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Think for a moment about an iconic image of wildlife: the howling coyote.
What might this animal's surroundings look like? Locations like a cliff face or hilltop are probably the most obvious choices. There might be a forest of dense spruces or spindly pines it just stepped from. The clearing is rocky, the coyote's neck is raised, its eyes are closed, its mouth open to the moon above.
New York photographer Amy Stein suggests that this circumstance occurs in nature less and less frequently; the march of humanity has eliminated this habitat. Instead, her world shows us trees that have been clear-cut and terrain now leveled and paved. The baffled coyote is left standing in the middle of a parking lot, its majestic stance beckoning nothing more than the overhead street lamp.
The animal Stein depicts in Howl is not real, of course. Or rather, it was real once — now it is a taxidermist's model.
But the image created is stunning — comic, tragic and completely plausible. This is the clever twist to Stein's "Domesticated" series, showing at the Print Center through Feb. 14. The rich, colorful scenes these photographs suggest are artificial. But a willing suspension of disbelief is not necessary, since the scenarios are absolutely credible.
I'll admit, I fell for the illusion. My initial reaction to Trasheaters (pictured, detail) was a gullible, "Wow, I'm glad I never come home to a pair of timber wolves rummaging through my garbage cans." Then I read further about how Stein created the series; the fact that I was duped made Stein's visual and narrative skill all the more impressive (to say nothing of her taxidermist's).
As human domesticity presses onward and communities sprawl further into undeveloped regions, the wildlife in those regions runs out of places to remain wild. Think of it as the gentrification of nature; the wolves or coyotes or bears are pushed further and further out until they have nowhere left to go, and coexistence is ultimately forced. Except Stein sees it less as coexistence, and more as entrapment — a visual motif recurrent in the series.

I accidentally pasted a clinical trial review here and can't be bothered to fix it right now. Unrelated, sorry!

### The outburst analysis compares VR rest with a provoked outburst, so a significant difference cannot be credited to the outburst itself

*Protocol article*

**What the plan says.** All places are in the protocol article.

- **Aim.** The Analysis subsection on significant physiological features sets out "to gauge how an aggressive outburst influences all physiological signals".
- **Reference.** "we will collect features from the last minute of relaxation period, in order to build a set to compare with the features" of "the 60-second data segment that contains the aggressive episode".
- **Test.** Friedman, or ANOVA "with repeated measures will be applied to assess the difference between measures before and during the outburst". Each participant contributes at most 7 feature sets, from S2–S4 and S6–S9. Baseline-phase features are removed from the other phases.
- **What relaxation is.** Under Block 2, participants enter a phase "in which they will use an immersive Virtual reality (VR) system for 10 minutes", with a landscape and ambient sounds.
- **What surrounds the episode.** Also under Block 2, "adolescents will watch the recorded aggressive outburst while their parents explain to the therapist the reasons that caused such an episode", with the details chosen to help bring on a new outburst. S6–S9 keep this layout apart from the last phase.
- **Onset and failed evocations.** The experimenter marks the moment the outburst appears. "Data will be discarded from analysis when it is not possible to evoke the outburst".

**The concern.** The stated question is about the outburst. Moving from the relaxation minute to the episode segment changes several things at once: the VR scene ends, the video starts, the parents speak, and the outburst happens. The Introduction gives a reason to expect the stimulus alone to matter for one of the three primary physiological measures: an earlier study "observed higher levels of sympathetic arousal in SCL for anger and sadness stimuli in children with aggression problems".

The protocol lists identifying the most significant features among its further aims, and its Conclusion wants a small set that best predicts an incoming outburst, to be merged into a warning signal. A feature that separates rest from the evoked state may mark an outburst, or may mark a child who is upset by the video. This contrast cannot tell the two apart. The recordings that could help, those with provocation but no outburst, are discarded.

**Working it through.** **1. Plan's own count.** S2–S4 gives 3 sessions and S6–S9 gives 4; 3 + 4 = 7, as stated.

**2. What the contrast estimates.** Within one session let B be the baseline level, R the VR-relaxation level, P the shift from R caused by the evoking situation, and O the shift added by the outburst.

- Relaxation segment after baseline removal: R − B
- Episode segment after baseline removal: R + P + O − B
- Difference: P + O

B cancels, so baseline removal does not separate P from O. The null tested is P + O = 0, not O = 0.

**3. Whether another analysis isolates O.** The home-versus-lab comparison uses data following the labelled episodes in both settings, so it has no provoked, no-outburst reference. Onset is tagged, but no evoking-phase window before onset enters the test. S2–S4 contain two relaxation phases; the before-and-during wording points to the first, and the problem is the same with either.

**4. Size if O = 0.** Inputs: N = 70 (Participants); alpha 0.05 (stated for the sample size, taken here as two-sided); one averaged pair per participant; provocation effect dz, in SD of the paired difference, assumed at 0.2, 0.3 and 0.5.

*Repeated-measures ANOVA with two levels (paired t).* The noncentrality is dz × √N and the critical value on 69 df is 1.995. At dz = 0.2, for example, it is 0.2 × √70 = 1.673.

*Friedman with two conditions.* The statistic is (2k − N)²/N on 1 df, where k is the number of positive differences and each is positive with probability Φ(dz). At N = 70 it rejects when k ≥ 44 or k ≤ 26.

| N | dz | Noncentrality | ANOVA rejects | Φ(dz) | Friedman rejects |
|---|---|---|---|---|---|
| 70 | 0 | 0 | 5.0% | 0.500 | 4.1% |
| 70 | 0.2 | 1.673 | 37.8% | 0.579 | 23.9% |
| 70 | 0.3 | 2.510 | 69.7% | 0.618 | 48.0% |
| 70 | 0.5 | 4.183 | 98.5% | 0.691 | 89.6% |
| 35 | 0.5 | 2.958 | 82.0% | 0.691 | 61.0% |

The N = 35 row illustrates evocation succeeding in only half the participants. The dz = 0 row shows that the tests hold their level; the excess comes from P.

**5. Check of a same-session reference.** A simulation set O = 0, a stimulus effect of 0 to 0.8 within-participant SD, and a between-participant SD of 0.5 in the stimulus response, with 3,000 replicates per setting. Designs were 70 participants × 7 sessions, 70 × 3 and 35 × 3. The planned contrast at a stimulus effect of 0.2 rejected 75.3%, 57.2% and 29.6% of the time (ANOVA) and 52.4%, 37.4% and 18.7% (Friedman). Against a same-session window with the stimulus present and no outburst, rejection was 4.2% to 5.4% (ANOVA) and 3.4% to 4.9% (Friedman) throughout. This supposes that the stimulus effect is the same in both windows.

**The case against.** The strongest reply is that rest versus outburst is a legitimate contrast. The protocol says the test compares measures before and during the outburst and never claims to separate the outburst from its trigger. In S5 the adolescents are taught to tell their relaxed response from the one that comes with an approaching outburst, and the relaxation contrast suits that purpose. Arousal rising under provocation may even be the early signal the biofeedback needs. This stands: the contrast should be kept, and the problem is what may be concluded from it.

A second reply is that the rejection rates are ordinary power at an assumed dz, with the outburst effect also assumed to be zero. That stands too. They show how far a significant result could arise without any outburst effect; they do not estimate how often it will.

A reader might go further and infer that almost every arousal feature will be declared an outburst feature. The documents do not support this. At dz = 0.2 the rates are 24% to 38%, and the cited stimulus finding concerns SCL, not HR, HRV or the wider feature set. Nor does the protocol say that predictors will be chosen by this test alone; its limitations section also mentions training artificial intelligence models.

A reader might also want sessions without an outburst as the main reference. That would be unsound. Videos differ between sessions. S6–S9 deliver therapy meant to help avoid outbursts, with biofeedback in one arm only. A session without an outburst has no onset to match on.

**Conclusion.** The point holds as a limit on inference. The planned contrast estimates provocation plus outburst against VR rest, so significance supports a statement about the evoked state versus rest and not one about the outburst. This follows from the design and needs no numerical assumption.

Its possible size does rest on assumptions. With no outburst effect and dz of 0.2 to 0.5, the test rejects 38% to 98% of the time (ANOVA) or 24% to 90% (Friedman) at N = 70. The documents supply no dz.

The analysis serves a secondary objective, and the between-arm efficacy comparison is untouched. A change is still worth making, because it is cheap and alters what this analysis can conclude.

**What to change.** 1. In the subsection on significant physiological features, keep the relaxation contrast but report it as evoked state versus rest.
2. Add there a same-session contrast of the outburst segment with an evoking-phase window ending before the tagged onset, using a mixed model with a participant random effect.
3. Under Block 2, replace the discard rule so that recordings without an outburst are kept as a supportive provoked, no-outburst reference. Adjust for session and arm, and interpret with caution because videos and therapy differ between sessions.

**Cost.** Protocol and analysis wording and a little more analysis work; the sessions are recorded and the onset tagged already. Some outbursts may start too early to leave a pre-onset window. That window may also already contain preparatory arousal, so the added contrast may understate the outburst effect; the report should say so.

In Between shows a whitetail deer attempting to get from one side of a field to the other, but a four-lane highway slices across the middle and places the animal in a predicament. Having successfully negotiated one-half of the journey (probably narrowly avoiding roadkill fate), it stands amid the tall grass in the barricaded divider, panicked eyes gazing out, wondering where to go next.
The possible outcome for this animal is suggested in Net — not included in the Print Center exhibit, but featured in Stein's book accompanying the series — where a bird, entangled by a soccer net in its flight path, has expired.
Obviously we're not expected to believe, even if we did fall for Stein's ruse, that these animal-characters have been around for centuries and had to adjust their lifestyles because of humans. It's fairly implausible, for instance, that the bobcat in Riverside, a wistful silhouette gazing at the traffic-heavy bridge in the distance, can actually remember the land as it was before.
Deer cross highways as part of their daily routine, birds don't give a second thought to coasting above the sporting fields, and wolves are appreciative of the culinary bounty in their neighbor's trash. (They seriously are — check out those smiling jaws!)
In that sense, the impact on these specific animals is not as invasive as Stein sells it. But the impact on the animal kingdom is. These photographs might star decoys, but the situations come from true-life stories of the northern Pennsylvania town of Matamoras, where the series was shot.
Deer are trapped on the highway. Coyotes do become lost on paved ground. And Stein's world, though illusory, rings true.
"Domesticated," through Feb. 14, Print Center, 1614 Latimer St., 215-735-6090, printcenter.org.